What are you doing New Year’s Eve? Are you out ringing in a brand new year, or furiously brainstorming New Year’s resolutions?
We’ve all been there before. The champagne corks pop, the calendar page turns, and we all begin a sobering period of self-assessment. For whatever reason, we realize we don’t like what we see and we are determined — or resolute — to make changes.
Stop me if you’ve heard this before.
We set out to fix these “defects” in our life and make bold plans to do it. We set lofty goals that seem reasonable in the moment but are often way unattainable or, at the very least, are destined to take longer than we expect them to do. We spend big money on gym memberships, fitness equipment, or food for fad diets, figuring it’s a worthwhile investment to help us achieve our goals. We then hit the ground running and give our New Year’s resolutions the best effort we think we can give, even getting a momentary high from the initial progress.
Then life happens, and our resolutions are over as quickly as we conceived them.
Why is it that our New Year’s resolutions fail? Is it because they are bad ideas and goals, or is it because what seemed important to us in the moment doesn’t carry as much weight later? Are these goals too difficult to achieve? Or do we just leave them by the wayside because we have higher priorities in life?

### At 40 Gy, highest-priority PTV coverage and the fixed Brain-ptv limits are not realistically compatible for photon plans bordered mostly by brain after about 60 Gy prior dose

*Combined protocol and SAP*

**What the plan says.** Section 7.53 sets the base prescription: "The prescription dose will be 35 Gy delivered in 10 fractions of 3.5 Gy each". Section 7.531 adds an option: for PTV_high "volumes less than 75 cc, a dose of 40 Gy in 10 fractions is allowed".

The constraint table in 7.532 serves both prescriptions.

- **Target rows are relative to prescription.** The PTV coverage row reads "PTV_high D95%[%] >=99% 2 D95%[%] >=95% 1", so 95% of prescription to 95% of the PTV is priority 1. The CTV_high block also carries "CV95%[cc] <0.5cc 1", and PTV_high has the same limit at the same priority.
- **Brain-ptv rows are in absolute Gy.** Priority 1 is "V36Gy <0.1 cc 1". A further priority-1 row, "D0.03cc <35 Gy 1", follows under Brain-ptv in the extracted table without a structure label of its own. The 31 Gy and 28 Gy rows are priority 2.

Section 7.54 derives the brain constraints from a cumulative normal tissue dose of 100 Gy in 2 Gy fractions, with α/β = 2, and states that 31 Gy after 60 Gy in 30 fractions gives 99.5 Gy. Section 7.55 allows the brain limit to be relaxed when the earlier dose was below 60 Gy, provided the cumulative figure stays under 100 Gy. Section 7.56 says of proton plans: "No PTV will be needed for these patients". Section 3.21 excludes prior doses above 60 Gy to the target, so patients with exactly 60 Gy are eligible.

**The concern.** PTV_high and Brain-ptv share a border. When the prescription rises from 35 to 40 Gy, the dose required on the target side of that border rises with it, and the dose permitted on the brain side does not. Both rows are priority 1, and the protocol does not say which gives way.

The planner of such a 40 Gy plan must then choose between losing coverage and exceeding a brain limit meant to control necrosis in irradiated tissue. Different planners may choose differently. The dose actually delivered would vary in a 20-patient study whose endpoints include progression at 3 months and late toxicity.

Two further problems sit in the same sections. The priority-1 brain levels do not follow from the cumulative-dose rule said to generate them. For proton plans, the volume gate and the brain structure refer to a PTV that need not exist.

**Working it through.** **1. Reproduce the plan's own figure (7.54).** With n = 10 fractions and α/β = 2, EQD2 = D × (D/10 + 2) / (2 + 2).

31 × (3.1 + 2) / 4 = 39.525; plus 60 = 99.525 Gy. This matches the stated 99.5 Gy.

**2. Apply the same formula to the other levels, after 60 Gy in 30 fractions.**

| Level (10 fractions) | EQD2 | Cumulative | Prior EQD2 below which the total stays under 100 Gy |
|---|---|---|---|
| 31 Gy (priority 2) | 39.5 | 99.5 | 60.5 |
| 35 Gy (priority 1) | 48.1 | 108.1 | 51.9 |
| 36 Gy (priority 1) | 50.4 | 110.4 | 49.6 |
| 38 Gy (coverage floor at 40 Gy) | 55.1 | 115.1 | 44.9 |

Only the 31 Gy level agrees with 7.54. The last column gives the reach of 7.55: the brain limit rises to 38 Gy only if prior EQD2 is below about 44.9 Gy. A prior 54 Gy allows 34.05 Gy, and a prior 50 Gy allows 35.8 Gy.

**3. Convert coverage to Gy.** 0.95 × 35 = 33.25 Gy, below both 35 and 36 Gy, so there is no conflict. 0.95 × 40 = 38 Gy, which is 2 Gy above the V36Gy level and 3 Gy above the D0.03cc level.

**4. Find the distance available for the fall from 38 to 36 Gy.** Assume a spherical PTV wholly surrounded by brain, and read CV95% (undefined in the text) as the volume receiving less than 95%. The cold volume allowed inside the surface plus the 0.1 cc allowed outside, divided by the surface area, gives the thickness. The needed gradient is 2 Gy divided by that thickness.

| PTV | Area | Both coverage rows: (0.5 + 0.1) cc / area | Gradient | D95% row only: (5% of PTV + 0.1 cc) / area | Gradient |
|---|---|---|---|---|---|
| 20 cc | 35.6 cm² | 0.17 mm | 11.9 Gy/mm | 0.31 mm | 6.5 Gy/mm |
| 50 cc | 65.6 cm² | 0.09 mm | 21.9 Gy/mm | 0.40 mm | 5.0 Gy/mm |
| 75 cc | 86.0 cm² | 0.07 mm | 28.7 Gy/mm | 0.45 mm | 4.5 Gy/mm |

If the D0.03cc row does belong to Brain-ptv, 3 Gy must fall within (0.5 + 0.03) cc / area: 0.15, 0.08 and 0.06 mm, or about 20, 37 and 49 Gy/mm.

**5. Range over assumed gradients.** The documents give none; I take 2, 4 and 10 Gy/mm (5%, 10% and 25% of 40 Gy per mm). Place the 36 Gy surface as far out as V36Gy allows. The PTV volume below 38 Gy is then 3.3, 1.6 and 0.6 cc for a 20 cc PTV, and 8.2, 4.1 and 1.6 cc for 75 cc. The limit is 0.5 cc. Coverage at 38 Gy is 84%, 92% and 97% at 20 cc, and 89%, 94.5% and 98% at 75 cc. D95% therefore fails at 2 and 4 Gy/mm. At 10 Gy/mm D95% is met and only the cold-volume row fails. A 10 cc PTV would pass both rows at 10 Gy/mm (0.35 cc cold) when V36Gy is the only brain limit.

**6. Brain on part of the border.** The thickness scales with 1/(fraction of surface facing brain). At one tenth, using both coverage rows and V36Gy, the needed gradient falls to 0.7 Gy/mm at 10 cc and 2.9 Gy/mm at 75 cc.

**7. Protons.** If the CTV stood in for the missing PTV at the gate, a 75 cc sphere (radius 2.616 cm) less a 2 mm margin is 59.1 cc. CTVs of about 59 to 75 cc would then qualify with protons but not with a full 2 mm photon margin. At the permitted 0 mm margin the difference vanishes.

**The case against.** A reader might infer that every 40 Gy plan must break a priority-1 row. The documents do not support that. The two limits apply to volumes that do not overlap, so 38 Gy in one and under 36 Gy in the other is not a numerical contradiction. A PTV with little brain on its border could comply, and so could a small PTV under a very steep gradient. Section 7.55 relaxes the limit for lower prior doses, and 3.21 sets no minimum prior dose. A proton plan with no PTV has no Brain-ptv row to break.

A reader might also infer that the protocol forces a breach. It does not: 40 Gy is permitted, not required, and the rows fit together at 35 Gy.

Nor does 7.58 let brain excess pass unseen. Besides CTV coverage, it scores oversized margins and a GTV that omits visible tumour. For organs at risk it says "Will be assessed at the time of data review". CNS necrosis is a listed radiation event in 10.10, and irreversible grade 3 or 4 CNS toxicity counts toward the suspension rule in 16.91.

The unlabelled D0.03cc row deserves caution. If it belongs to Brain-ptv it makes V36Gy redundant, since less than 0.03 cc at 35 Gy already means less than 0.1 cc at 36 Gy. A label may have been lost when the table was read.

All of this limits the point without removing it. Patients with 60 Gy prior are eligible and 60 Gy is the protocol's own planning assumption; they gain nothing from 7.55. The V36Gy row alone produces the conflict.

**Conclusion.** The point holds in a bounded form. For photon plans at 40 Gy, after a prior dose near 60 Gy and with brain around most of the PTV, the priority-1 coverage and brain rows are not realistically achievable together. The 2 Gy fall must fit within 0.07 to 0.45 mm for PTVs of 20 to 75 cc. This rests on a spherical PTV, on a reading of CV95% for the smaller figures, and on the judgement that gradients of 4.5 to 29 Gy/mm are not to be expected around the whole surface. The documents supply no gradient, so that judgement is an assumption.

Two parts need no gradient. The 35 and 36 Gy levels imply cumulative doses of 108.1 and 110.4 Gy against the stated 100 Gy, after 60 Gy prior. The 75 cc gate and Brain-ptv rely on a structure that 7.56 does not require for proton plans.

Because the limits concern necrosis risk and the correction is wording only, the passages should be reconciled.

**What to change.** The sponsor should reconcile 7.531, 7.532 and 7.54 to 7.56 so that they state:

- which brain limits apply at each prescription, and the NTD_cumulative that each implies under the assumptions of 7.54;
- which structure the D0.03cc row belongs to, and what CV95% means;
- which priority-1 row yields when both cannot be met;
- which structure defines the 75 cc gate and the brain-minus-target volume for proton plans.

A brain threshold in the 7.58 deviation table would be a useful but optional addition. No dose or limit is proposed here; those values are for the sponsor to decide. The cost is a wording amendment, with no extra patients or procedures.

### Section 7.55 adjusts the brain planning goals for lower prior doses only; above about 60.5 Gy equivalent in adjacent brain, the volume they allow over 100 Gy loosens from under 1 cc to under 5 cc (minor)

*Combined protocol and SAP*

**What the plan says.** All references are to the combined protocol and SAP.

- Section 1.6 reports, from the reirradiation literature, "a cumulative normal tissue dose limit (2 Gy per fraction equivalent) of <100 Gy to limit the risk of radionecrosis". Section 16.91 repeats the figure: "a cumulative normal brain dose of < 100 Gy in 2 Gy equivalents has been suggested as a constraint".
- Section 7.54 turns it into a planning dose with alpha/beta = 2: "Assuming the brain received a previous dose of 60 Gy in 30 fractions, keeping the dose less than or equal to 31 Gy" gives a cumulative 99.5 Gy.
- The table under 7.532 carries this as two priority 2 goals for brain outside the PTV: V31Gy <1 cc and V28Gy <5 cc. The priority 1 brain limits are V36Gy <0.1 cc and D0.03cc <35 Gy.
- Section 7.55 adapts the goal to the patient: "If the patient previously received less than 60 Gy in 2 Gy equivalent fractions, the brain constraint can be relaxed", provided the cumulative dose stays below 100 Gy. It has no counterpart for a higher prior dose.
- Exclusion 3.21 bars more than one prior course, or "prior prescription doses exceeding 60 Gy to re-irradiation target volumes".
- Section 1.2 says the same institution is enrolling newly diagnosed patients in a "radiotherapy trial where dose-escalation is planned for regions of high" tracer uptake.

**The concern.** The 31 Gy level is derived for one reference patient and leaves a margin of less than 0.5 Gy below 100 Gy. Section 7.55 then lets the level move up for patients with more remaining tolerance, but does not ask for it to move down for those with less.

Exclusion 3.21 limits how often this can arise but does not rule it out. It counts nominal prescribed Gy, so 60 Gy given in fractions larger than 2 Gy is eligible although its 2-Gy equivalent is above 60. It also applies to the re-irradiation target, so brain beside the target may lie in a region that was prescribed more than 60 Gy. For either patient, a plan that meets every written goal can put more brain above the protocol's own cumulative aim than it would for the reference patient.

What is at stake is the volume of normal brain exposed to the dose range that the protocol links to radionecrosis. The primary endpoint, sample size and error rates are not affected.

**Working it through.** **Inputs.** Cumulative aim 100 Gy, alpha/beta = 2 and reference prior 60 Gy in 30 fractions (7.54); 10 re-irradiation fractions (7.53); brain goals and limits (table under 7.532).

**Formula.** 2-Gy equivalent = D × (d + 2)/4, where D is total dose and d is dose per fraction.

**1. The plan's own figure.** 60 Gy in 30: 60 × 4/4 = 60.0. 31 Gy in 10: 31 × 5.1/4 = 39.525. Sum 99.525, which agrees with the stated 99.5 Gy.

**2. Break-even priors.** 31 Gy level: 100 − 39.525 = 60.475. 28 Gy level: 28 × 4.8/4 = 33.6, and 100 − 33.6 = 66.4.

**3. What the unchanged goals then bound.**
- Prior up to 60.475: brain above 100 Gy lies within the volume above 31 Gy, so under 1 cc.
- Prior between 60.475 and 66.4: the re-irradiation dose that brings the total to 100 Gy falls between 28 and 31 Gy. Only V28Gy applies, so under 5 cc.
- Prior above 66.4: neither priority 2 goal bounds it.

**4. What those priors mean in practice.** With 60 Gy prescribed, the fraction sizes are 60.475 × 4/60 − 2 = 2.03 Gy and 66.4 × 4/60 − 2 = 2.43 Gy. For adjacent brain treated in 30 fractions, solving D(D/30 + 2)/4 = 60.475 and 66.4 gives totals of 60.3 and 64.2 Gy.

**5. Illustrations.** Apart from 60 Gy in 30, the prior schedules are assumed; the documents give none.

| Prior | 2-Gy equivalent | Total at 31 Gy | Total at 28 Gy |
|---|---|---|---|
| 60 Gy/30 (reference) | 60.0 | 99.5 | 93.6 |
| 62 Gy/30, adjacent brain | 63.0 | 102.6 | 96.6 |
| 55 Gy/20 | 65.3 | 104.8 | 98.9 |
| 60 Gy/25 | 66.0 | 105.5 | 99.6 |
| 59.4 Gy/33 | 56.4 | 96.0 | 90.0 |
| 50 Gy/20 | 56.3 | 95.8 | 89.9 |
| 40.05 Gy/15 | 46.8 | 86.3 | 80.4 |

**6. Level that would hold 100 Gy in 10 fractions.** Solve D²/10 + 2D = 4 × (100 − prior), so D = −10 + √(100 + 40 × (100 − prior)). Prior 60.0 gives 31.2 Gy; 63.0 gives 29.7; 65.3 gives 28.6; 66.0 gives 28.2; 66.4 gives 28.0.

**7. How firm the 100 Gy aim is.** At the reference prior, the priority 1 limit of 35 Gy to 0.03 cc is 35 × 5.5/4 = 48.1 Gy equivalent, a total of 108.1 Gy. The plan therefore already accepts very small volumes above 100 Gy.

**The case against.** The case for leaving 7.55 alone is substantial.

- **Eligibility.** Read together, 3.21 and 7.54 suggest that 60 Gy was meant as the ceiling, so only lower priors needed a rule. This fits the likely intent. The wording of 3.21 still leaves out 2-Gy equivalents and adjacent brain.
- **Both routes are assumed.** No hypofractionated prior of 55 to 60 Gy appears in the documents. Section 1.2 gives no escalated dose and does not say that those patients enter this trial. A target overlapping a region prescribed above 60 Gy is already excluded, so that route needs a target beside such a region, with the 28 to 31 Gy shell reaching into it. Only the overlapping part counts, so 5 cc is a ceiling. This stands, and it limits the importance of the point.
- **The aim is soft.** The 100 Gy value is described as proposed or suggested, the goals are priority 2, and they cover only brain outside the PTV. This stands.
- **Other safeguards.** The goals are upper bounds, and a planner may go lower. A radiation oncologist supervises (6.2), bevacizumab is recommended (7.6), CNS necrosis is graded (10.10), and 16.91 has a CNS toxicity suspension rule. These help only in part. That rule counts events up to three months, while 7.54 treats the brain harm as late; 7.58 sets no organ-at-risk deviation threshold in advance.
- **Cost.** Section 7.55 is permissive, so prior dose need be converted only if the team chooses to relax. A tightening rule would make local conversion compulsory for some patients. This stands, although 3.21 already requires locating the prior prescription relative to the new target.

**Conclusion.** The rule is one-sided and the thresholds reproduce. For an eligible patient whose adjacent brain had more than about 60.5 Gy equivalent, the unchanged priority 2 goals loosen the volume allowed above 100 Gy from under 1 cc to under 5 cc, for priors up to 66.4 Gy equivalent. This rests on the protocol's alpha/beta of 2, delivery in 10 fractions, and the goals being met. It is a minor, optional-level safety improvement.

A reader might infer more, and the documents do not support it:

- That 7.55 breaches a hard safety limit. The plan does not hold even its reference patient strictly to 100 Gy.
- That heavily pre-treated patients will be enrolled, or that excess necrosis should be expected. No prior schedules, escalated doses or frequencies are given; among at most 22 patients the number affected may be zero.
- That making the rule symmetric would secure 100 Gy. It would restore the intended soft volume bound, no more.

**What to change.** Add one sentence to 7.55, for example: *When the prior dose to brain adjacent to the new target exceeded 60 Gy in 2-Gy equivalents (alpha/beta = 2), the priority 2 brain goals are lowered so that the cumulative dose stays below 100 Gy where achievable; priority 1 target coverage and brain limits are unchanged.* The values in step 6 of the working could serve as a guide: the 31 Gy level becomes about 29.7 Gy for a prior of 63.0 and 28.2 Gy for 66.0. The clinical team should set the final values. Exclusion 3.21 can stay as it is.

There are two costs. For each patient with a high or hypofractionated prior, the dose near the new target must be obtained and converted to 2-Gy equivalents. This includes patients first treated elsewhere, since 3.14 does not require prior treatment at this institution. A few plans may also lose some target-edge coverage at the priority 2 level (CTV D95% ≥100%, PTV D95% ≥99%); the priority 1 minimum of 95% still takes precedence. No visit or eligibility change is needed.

New Year’s resolutions come in abundance and span a variety of topics, including altering one’s body image, changing a profession, improving fortunes and finances, and modifying unwanted behaviors and habits.
Although resolutions have a tendency to fail, that doesn’t mean we have to avoid them altogether. Here’s a list resolution ideas — some lofty and others much more achievable — to help you ring in a brand new year on a good note.
- Go to church: Make an effort to attend church regularly. Not only does it help your spiritual health, but more importantly, it’s an opportunity to commune with your brothers and sisters while praising God.
- Read the bible: The book may seem daunting, but if you break it down into small sections — perhaps less than a chapter a day — you can really stick with it.
- Pray: Prayer is a powerful thing. The beauty is that you can do this anywhere and at any time. Offer up a prayer of thanks or request in the morning in bed, while getting ready, during your commute, at lunch, or any other time during the day.
- Forgive: “To err is human, to forgive divine,” said Alexander Pope. Forgiveness is one of the hardest things to do but is one of the most liberating. It frees us of a particular burden and allows us to live as God intended.
- Give more: Make every effort to give more in the coming year. Give your time, give your money, give your advice and experience.
- Find contentment: There is great happiness in contentment. Live each day with peace in, and appreciate for, what you have in your life. And don’t waste time comparing your fortunes to that of others.
- Donate anonymously: God loves a cheerful giver, thus, you should give because you want to, not out of a sense of obligation. There’s no greater way to exemplify joyous giving than to do it without recognition or return.
- Give up social media for Lent: Looking for something to give up for Lent this year? Abstain from social media for 40 days.